The Red Cloud chief. (Red Cloud, Webster Co., Neb.) 1873-1923, February 24, 1905, Image 3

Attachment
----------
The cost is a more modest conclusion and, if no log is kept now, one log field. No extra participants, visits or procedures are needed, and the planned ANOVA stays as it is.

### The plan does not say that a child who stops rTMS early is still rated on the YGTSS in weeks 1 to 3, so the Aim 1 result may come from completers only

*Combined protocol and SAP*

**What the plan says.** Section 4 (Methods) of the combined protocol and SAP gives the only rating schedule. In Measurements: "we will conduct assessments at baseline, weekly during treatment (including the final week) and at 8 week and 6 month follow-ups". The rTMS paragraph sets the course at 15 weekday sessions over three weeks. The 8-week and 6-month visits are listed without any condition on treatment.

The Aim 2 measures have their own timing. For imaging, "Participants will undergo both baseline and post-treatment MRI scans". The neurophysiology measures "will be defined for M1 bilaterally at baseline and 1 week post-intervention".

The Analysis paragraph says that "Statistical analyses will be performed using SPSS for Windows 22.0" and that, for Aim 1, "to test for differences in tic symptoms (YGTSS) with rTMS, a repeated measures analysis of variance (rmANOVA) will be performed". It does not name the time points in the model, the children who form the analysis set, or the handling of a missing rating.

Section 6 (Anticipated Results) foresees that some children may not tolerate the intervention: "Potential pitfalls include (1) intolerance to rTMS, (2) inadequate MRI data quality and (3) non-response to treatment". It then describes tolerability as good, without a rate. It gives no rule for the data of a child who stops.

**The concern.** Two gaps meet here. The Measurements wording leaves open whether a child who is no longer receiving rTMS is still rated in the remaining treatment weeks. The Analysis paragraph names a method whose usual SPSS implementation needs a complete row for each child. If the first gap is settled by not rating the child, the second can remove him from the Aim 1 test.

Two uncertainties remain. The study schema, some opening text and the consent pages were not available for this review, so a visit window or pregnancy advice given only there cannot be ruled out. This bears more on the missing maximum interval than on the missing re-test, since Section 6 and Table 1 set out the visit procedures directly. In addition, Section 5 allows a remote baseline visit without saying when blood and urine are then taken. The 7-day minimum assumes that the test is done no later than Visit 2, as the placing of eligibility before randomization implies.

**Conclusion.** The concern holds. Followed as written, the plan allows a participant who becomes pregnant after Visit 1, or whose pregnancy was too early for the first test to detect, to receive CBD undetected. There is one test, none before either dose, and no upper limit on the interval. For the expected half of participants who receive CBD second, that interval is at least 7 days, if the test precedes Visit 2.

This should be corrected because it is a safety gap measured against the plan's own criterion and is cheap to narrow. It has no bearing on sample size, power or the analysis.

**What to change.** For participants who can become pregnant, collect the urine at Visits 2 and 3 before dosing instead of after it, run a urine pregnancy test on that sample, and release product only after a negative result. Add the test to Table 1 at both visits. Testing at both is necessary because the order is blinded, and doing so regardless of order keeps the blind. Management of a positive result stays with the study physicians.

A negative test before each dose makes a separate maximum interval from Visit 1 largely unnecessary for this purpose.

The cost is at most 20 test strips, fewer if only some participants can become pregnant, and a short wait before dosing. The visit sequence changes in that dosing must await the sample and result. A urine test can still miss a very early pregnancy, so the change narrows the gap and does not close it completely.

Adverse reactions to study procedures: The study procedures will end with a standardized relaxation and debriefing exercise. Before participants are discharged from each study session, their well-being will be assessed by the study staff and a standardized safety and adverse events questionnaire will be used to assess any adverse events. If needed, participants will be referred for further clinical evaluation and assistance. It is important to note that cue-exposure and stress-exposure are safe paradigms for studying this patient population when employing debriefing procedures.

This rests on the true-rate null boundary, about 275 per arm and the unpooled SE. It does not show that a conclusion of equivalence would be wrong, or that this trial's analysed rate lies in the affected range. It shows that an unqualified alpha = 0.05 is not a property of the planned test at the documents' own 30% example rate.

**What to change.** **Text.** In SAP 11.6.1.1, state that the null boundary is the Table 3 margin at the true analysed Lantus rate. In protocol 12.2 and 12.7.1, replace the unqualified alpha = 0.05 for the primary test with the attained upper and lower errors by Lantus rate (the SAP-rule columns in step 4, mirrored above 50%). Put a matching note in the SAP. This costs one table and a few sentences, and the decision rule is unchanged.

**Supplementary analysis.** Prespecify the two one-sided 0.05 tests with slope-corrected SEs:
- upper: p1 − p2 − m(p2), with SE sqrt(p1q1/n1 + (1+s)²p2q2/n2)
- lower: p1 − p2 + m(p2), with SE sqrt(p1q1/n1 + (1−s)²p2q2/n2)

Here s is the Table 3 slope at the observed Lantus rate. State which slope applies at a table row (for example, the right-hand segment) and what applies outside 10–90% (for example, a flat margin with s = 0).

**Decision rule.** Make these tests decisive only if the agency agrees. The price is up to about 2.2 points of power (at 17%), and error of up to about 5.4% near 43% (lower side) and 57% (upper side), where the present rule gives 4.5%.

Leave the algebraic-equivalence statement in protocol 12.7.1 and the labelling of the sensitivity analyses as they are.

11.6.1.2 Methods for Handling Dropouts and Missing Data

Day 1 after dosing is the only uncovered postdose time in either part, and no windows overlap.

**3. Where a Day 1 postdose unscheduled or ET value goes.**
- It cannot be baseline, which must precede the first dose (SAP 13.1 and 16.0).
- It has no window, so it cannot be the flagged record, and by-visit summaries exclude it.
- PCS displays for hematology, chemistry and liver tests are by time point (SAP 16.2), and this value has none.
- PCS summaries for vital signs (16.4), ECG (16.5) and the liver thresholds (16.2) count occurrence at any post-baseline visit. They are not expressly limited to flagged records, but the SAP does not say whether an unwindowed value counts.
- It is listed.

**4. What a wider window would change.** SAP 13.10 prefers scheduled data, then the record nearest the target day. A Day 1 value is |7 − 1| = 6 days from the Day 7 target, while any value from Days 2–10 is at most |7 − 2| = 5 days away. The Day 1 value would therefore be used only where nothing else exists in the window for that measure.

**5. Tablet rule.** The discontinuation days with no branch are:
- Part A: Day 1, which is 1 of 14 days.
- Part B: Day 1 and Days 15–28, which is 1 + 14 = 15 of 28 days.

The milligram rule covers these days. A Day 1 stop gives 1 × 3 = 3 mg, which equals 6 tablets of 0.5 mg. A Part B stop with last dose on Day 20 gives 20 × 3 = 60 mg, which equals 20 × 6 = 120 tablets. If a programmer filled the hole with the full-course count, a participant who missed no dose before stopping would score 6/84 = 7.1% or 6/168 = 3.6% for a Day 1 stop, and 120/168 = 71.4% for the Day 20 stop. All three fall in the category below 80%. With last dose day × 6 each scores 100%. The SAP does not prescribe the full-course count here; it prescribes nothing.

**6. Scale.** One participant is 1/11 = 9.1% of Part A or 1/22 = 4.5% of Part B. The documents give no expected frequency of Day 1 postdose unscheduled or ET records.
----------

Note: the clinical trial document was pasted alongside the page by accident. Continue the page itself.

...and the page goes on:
toh Tfif.v" -ni ' ' ( wft. $iiffiffilffii'"' ""' ''"'i )" X''H''H"H"H'H' !" lii-l'f . 4. 4..4. . ! - rt. X Blhfe II Gibe Gentleman .5 f m m " "It was iiiHotlriittin, wasn't It?" she aid. lie laughed, but she shook her bead. "Purest comedy." lie said gayly, "ex cept your part or It. You shouldn't have done U. Thl evening was not arranged In ho'ior of 'visiting ladles Hut you mustn't think mo a comedian. Truly. I didn't plan It. .My friend from Six Crossroads miNt he given the eredlt of devising the scene, though you divined it." "It wim a little too picturesque, I think. I know about Six Crossroads. Please tell uie what you mean to do." "Nothing. What should IV" "You mean that you will keep on let y ting them shoot at you until they -until Ju" She struck the bench angrily with her hand. "There's no summer theater In Six Crossroads. There's not even a church. Why shouldn't theyV" he asked grave ly. "I Miring the long and tedious even ings it cheers the poor C.rossroader's soul to drop over here and take a shot at me. It whiles away dull care for him, and he has the additional exercise of running all the way home." "Ah!" she cried Indignantly. "They told me yon always answered like this." "Well, you see. i he Crossroads efforts fbave proved so thoroughly hygienic for me. As a patriot I have sometimes felt extreme mortillcatlou that such bad marksmanship should exist In the coun ty, but I console myself with the thought that their best shots are, un happily, in the penitentiary." "There are many left. Can't you un derstand that they will organize again and come in a body, as they did before you broke them up? And then, if they come on a night when they know you arc wandering out of town" "You have not had the advantage of an Intimate study of the most exclusive people or the Crossroads, Miss Slier--wood. There are about thirty gentle men who remain in that neighborhood while their relatives sojourn under dis cipline. If you had the entree over there, you would understand that these thirty could not gather themselves Into a company and march the seven miles without physical debate In the ranks. They are not precisely amiable people, even among themselves. They would quarrel and shoot one another to pieces long before they got here." g "Hut they worked In a company onee." "Never for seven miles. Four miles was their radius. Five would see them all dead." She struck the bench again. "Oil, you laugh at me! You make a Joke of your own life and death and laugh at every thing. Have live years of Plattville taught you to do that?" "1 laugh only at taking the poor Crossroaderx too seriously. I don't laugh at your running into lire to help a fel low mortal." "I knew there wasn't any risk. I know he had to stop to load before ho " shot again." "He did shoot again. If I had known you before tonight, I" His tone changed, and he spoke gravely. "I am at your feet in worship of your divine philanthropy. It's so much liner to risk your life for a stranger than for a friend." "That Is a man's point of view, Isn't It?" "You risked yours for a man you had never seen before." - "Oh. no. 1 saw you nt the lecture. I heard you Introduce the Hon. Mr. Hal loway." "Then I don't understana your wisn lng to save me." She smiled unwillingly nml turned her gray eyes upon htm with troubled sun nlncss, and under the Bwcetness of her regard he set a watch upon his lips, though he knew it would not avail him long. He had driveled along respect ably so far, he thought, but he had the tentlmeiitnl longings of years, Htarved of expression, culminating In his heart She continued to look at him wistfully, soarchlngly, gently. Then her eyes trav eled over his big frame, from his shoes (a patch of moonlight fell on tliem; they were dusty; ho drew them nuder the bench with a shudder) to his broad shoulders (he shook the stoop out of thcin). She stretched her small white hands toward him and looked at them in contrast and broke Into the most de licious low laughter in the world. At this he knew the watch on his lips was worthless. It was a question of min utes till he should present himself to her eyes as a sentimental and suscep tible Imbecile. Ho knew It. He was in wild spirits. "Co'Jl you realize that ono of your dang'i) might be a shaking?" sho cried. "Is your seriousness a lost art?" TTnr himditer ceased suddenly, -aii, I understand Thiers said the no! 4 ' - X, & Copyright, I3D9. by Voubteday t3l McClurt Co. 1 ,!!ji Copyright. 1902, by MeCturt. Vhllttpj 3L Co. ? IHHi;4mtHliaSMLi'ii8iA.i..hAJ.AJ..(..t..,1r,tl, j ii'nti 11 ii i- A i'iit .t. 1 t.r. --- -- J2.jk 1 1 .1, ....... .....'.i.,....., .,. - By 'Booth TAHKiffCTO French luv.gh always in order not to weep. I haven't lived here five years. I Bhould laugh, too, If I were you." "Look at tin' moon," he responded. "We rinttvllllans own that with the best of metropolitan!', and, for my part, I see more of It here. Y'ou do not ap preciate us. We have largo landscapes In the heart of the city, and what other capital has advantages like that? Next winter the railway station Is to have a new stove for the waiting room. Heav en Itself Is one of our suburbs it is so close that all one has to do is to die. You Insist upon my being French, you see. and I know you are fond of non sense. How did you happen to put 'The Walrus and the Carpenter' at the bottom of a page of Flsbue'.s notes?" "Was It? How were you sure It was I?" "In Carlow comity!" "Ho might have written It himself." "Fisbce has never in bis life read anything lighter than cuneiform in scriptions." "Miss Briscoe" "She doesn't read Lewis Carroll, and It was not her hand. What made you write it on Flsbeo's manuscript?" "He was here this afternoon. I teased him a little about your heading In the Herald 'Business and the Cra dle, the Altar and the Grave isn't it? nud he said It had always troubled him. but your predecessor had used it, and you thought It good. So do I. He asked me If I could think of anything that you might like better and put in place if it and I wrote 'The Time Has Come because It was the only thing I could think of that was as appropri ate and as fetching as your headlines. He was perfectly dear about It. He was so serious. He said he feared It wouldn't be acceptable. I didn't notice that the paper tic handed me to write on was part of his notes; nor did he, I think. Afterward he put it back in ids pocket. It wasn't a message." "I'm not so sure he did not notice. He is very wise. Do you know, I have the impression that the old fellow wanted me to meet you." "How dear and good of him!" She spoke earnestly, and her face was suf fused with a warm light. There was no doubt about her meaning what she eahl. "It was' John answered unsteadily. "He knew how great was my need of a few minutes' companlonablcness wlth-wlth" "No," she interrputed. "I meant dear and good to me. I think he was think ing of me. It was for my sake he wanted us to meet." It might have been hard to convince a woman If she had overheard this speech that Miss Sherwood's humility was not tlie calculated affectation of a coquette. Sometimes a man's unsus plelon is wiser, and Hnrkloss knew that she was not flirting with him. In addition, he was not a fatuous man; he did not extend the implication of her words nearly so far as she would have had him. "Hut I had met you," said he, "long ago." "What!" she cried, and her eyes danced. "You actually remember?" "Yes. Do you?" he answered. "I stood In Jones' field and heard you singing, and I remembered. It was a long time since I had heard you sing: "I was a ruffler of Flanders And fought 'for a florin's hire. You were the dnmo of my enptnin And sang to my heart's desire. "Rut that is the bnlladlst's notion. The truth Is thnt ycu were a lady at the court of Clovls, and I was a heath en captive. I heard you sing a Chris tian hymn and asked for baptism." Sho did not seem ovcrpleased with his fancy, for, the surprise fading from her face, "Oh, that was the way yott remembered," she said. "Perhaps it was not that way alone. You won't despise me for being mawk ish tonight?" he asked. "I haven't had the chance for so long." The night air wrapped them warmly, and the balm of the Ilttlo breezes that stirred the foliage around them was the smell of dnmask roses from the garden. The creek splashed over the pebbles at their feet, and a drowsy bird, half wakened by the moon, croon ed languorously in the sycamore "The girl looked ant at the sparkling water through downcast lashes. "Is it be cause it is no transient that beimtv a ! pathetic," she said, "because wo can i never como back to it In quite the same way? I am a sentimental girl. If you are born so It is never entirely , teased out of you, Is it? Resides, to night Is all u dretta. It Isn't real, you know. You couldn't bo mawkish." Her tone was gentlo as a caress, and It made him tingle to his finger tips. "How do you know?" he neked. "I Just know;. Do you think I'm very bold and forward?" she said dreamily "It wiih your song I wanted to be sentimental about. 1 am like one 'who through long days of toll'-only that doesn't quite apply 'and nights devoid of ease but I can't claim that one doesn't sleep well here; It Is Plnttvtllo'a specialty like one who "Still henril In Ida soul the music Of wonderful melodies." "Yes," she answered, "to come here and to do what you have done ami to live this Isolated village life that must be so desperately dry and dull for a man of your sort, and yet to have the kind of heart that makes wonderful melodies sing In Itself oh," she cried, "I say that Is line!" "You do not understand," he return ed sadly, wishing before her to be un mercifully Just to himself. "I came here because 1 couldn't make a living anywhere else. Anil the 'wonderful melodies' I have only known you one evening and the melodies" He rose to his feet ami took a few steps toward the garden. "Come." he said, "let me take yon back. Let us go before 1" He linished with a helpless laugh. She stood by the bench, one hand resting on It. She stood all In the tremulant shallow. She moved one step toward him, and a single long silver of light pierced the sycamores j and fell upon her head. He gasped. "What was It about the melodies?" she said. "Nothing. I don't know how to thank you for this evening that you have giv en mi'. 11 suppose you are leaving to morrow. No one ever stays here. I" "What about the melodies?" He gave it up. "The moon makes peo ple insane!" he cried. "If that is true, then you need not ho more afraid than I, because 'people' Is plural. What wore you saying about" "1 had heard them in my heart. When 1 heard your voice tonight I knew that 7t was you who sang them there, had been singing them for me al ways." "So!" she cried gayly. "All that de bate about a pretty speech!" Then, sinking before him in a courtesy, "I am beholden to you," she said. "Do you think no man ever made a little flat tery for me before tonight?" At the edge of the orchard, where they could keep an unseen watch on the garden and the bank of the creek, Judge Briscoe and Mr. Todd were ensconced under an apple tree, the former still armed with his shotgun. When the young people got up from their bench, the two men rose hastily, then saunter ed slowly toward them. When they met, I lark less shook each of them cor dially by th2 hand without seeming to know it. "Wo wore coining to look for you," explained the judge. "William was afraiil to go home alone thought some one might take him for Mr. HarklcsH and shoot htm before he got into town. Can you come out with Willetts In the morning, llnrklcss," he went on, "anil go with the young ladies to see the parade? And Minnie wants you to stay to dinner anil go to the show with them in the afternoon." Ilarkless seized his hand and shook It and then laughed heartily as he accept ed the Invitation. At the gate Miss Sherwood extended her hand to him and said politely, while mockery shone from her eyes: "Good night, Mr.. Hark less. I do not leave tomorrow. I am very glad to have met you." "We are going to keep her nil sum mer, if we can," said Minnie, weaving her arm about her friend's waist. "You'll eome in the morning?" "Good night, Miss Sherwood," he re turned hilariously. "It has been such a pleasure to meet you. Thank you so much for saving my life. It was very good of you, indeed. Yes; in the morn ing. Good night, good night." He shook hands with all of them, Includ ing Mr. Todd, who was going with him. He laughed all the way home, and Wil liam walked at his side In amazement. The Herald building was a decrepit frame structure on Main street. It had once been a small warehouse and was now sadly in need of paint. Close ly adjoining it, In a large, blank looking ynrd, stood a low brick cottage, over which tho second story of the o',d ware house leaned in an effect of tipsy nf fectlon that had reminded Ilarkless, when ho first saw it, of an old Sunday school book woodcut of an inebriated parent under convoy of a devoted child. The title to these two buildings and the blank yard had been included in the purchase of the Herald, and the cottage was the editor's home. There was a light burning upstairs In the Herald olllcc. From tho street a broad, tumbledown stairway ran up on tho outside of the building to tho second floor, and at the stairway rail ing John turned and shook his com panion warmly by tho hand. "Good night, William," he said. "It was plucky of you to Join In that muss tonight. I shan't forget it." "I Jest happened to come along' re plied tho other awkwardly. Then, with a portentous yawn, ho asked, "Ain't ye goln' to bed?' "No; Parker wouldn't allow it." "Well," observed William, with an other yawn, which threatened to ex pose tho veritable soul of him, "I d'kuow how ye stand It. It's closto on 11 o'clock. Good night." John went up tho stops, singing aloud "For tonight we'll merry, merry be, For tonight we'll merry, merry be," and stopped on the sagging platform at the top of the stairs and gave the moon good night with a wave of the hand and friendly laughter. At this It suddenly struck him that he was twenty-nine years of age and that he had laughed a great deal that evening; laughed and laughed over things not In the least humorous, like an excited schoolboy making a first formal call; that he had shaken hands with Miss Hriscoe when he left her as If he should never see her again; that he had taken Miss Sherwood's hand twice In ono very temporary pudlng; that he had shaken the Judge's hand five times and William's four. "Idiot!" he cried. "What has hap pened to me?" Then he shook his fist at the moon and went In to work, ho thought. CIIAPTKlt V. II R bright sun of circus day shone Into Ilarkless' window, and he awoke to tlud himself smiling. For a little while he ny content, drowsily wondering why he smiled, only knowing that there was something new. It was thus as a hoy he had wakened on birthday mornings or on Christmas or on the Fourth of July, drifting happily out of pleasant dreams Into the consciousness of long awaited delights that had come true, yet lying only half awake In a cheerful borderland, leaving happiness midi'llncdS The morning breeze was fluttering at his window blind, a honeysuckle vine tapped lightly on the pane. Birds were trilling, warbling, whistling, and from the street came the rumbling of wag ons, merry cries of greeting and the barking of dogs. What was it made him feel so young nml strong and light hearted? The breeze brought him the smell of June roses, fresh and sweet with dew, and then he knew why he had come smiling from Ids dreams. He leaped out of bed and shouted loudly: "Zen! Hello. Xenophon!" In answer an ancient, very black darky, his warped and wrinkled vis age showing under his grizzled hair like charred paper In a fall of pluo ashes, put bin head In at the door and said: "Good uiawn', sub. Yessuh. Hit's done pump' full. Good mawn', sub." A few moments later the colored man, seated on the front steps of the cottage, heard n mighty splashing within while the rafters rang with stentorian song: "Ho promised to buy mo n bonny blue ribbon, He promised to buy mo a bonny bluo ribbon. He promised to buy mo a bonny bluo ribbon, To tlo up my bonny brown hair. "Oh, denr, what can tho mntter bo? Oh, dear, what can the mutter ho? Oh, dear, what can the matter bu? Johnnie's so long at the fair!" The listener's Jaw dropped, and his mouth opened and stayed open. "Illm!" he muttered faintly. "Slngln'!" "Well the old triangle know tho music of our tread; How the peaceful Seminole would tremble In his bed!" sang the editor. "I dunno hucccuie It," exclaimed the old man, "but, bless Gawd, do young man happy!" A thought struck hlin suddenly, and he scratched his head. "Maybe he goln' away," he said quer ulously. "What become of ole Zen?" The splashing ceased, but not the voice, which struck into a noble marching chorus. "Oh, my Lnwd," said tho colored man, "I pray you listen at dat!" "Soldiers marching up tho street. They keep tho time; They look sublbno! Hear them play 'lite Wncht am Rhcln.' They cull It Schneider's band. Tra la la, la la." The length of Main street and all sides of the square resounded with the rattle of vehicles of every kind. Since earliest dawn they had boon pouring In to the village, a long procession, on ev ery country road. The air was full of exhilaration; everybody was laughing and shouting and calling greetings, for Carlow county was turning out, and from far and near the country people came nay, from over tho county line; and clouds of dust nrose from every thoroughfare and highway and swept into town to herald their coming. Dlbb Zanc, the "sprinkling contract or," had been nt work with the town wnter cart Blnce the morning stars were bright, but ho might as well have wa tered the streets with his tears, which, Indeed, when the farmers began to come in, bringing their cyclones of dust, he drew nigh unto nfter a burst of profanity as futile as his cart. "Tlef wle das Mecr soil delno Lleba seln," bummed the editor in the cottage. Ills song had taken on a reflective tone, as that of one who cons a problem or musically ponders which card to play. He was kneeling before an old trunk In bis bedchamber. From one compart ment ho took a neatly folded pair of duck trousers and a light gray tweed coat, fron another a straw hat with a ribbon 'of bright colors. lie examined these musingly. They had lain In tho trunk for a long time undisturbed. Ho shook the coat and brushed it. Then ho laid the garments upon his bed and proceeded to shave himself carefully, after which he donned the white trou sers, tho grny coat and, rummaging In tho trunk again, found a gay pink cra vat, which ho fastened about, his tall. collar (also a resurrection from tlm trunk) with a pearl pin. He took a long time to arrange his hair with a pair of brushes. When at last It suited him and his dressing was complete, ho sal lied forth to breakfast. Xenophon stared after htm as ho went out of the gate whistling heartily. Tim old darky lifted his hands, palms out ward. "I.an' name, who dat?" ho exclaimed aloud. "Who dat In dem panjlngcrlos? Ho gone Jlne de circus!" His hands fell upon his knees, and he got to his feet rheiimatlcally, shaking his head with foreboding. "Honey, honey, hit bald luck, bald luck slug 'fo' breakfus Trouble 'fo de day be done. Trouble, honey, great trouble. Bald luck, bald' luck!" Along (he square the passing of the editor In his cool equipments was a progress, and wide were the eyes and deep the gasps of astonishment caused by his festal appearance. Mr. Tlbbs and his sister rushed from the post ofllce to stare after him. "He looks Just beautiful, Solomon," said Miss Tlbbs. Ilarkless usually ate his breakfast alone, as "he was tho latest riser In Plattville. There were days lit the winter when he did not reach the hotel until H o'clock. This morning he found a bunch of white roses, still wet with dew and so fragrant that the whole room was fresh and sweet with fhelr odor, prettily arranged In a bowl on the table, and at his plate the largest of all with a pin through the stem. Ho looked up smilingly and nodded at the red faced, red haired waitress who was waving a long lly brush over his head. "Thank you, Charinlon," he said. "That's very pretty." "That old Mr. Wlinby was here," sho answered, "and he left word for you to look out. The whole posselucky of Johnsons from the Crossroads passed his house thts mornlu', coniln' this way. and he see Bob Skilled on the Bipiare when he got to town. He left them flowers. Mrs. Wlinby sent 'em to e. 1 didn't bring 'em." "Thank you for arranging them." She turned even redder than slio al ways was and answered nothing, vig orously darting her brush at an imag- inary lly on the cloth. After several minutes she said abruptly, "You're wel come." There was n silence, finally broken, by n long, gasping sigh. Astonished,' he looked at Hie girl. Her eyes were! set uufathomahly upon his pink tie.' The wand had dropped from her norvoi less hand, and she stood rapt and im movable. She started violently from , , 'Ioncy, hit bald luck slno 'fo' breakfus'." her trance. "Ain't ye goln' to finish yer coffee?" she asked, plying her In strument ngaln, and, bending slightly, whispered, "Say, Kph Watts ls over there behind ye." At n table in a far corner of the room a large gentleman In n brown frock coat was quietly eating his breakfast and reading the Herald. He was of an ornate presence, though entirely neat. A sumptuous expanse of linen exhibit ed Itself between the lapels of his low cut waistcoat, and an Inch of bcdla monded breastpin glittered there like an lee ledge on a snowy mountain side. He had a steady bluo eye und a dissi pated Iron gray mustache. This per sonage was Mr. Kphralm Watts, who, following a calling more fashionable In the eighteenth century than In the lat ter decades of tho nineteenth, had shaken the dust of Carlow from his feet some three years previously at tho strong request of the authorities. The Herald had been particularly insistent upon his deportation. In the local phrase, Ilarkless had "run him out o town." Perhaps It was because tho Herald's opposition, as the editor had explained at tho time, had been "mere ly moral and impersonal," and the ed itor had confessed to a liking for tho unprofessional qualities of Mr. Watts, that thero was but a slight embarrass ment when the two gentlemen met to day. Ills breakfast finished, Ilarkless went over to tho other and extended his hand. Cynthia, the waitress, held her breath and clutched tho back of a chair. However, Mr. Watts made no motion toward his well known hip pocket. Instead he rose, Hushing slight ly, and accepted the hand offered him. "I'm glad to soo youMr. WnttsJ. (Contluued on Pago Sovon.) I Hi m imi m , m in ' U i j 71 Ji ..-,,,-.MlMMlllllBBBBmM.iiia8MaMtliBBBBBBl BMbBBBBBBBBBBBBBBBBBBBBBBBBBBBBBBBBBBBBBBBBBBBBBBBBBBBBBBBBBBBBBBBBBBBBBBBBBBBBBBBBB , i 1 '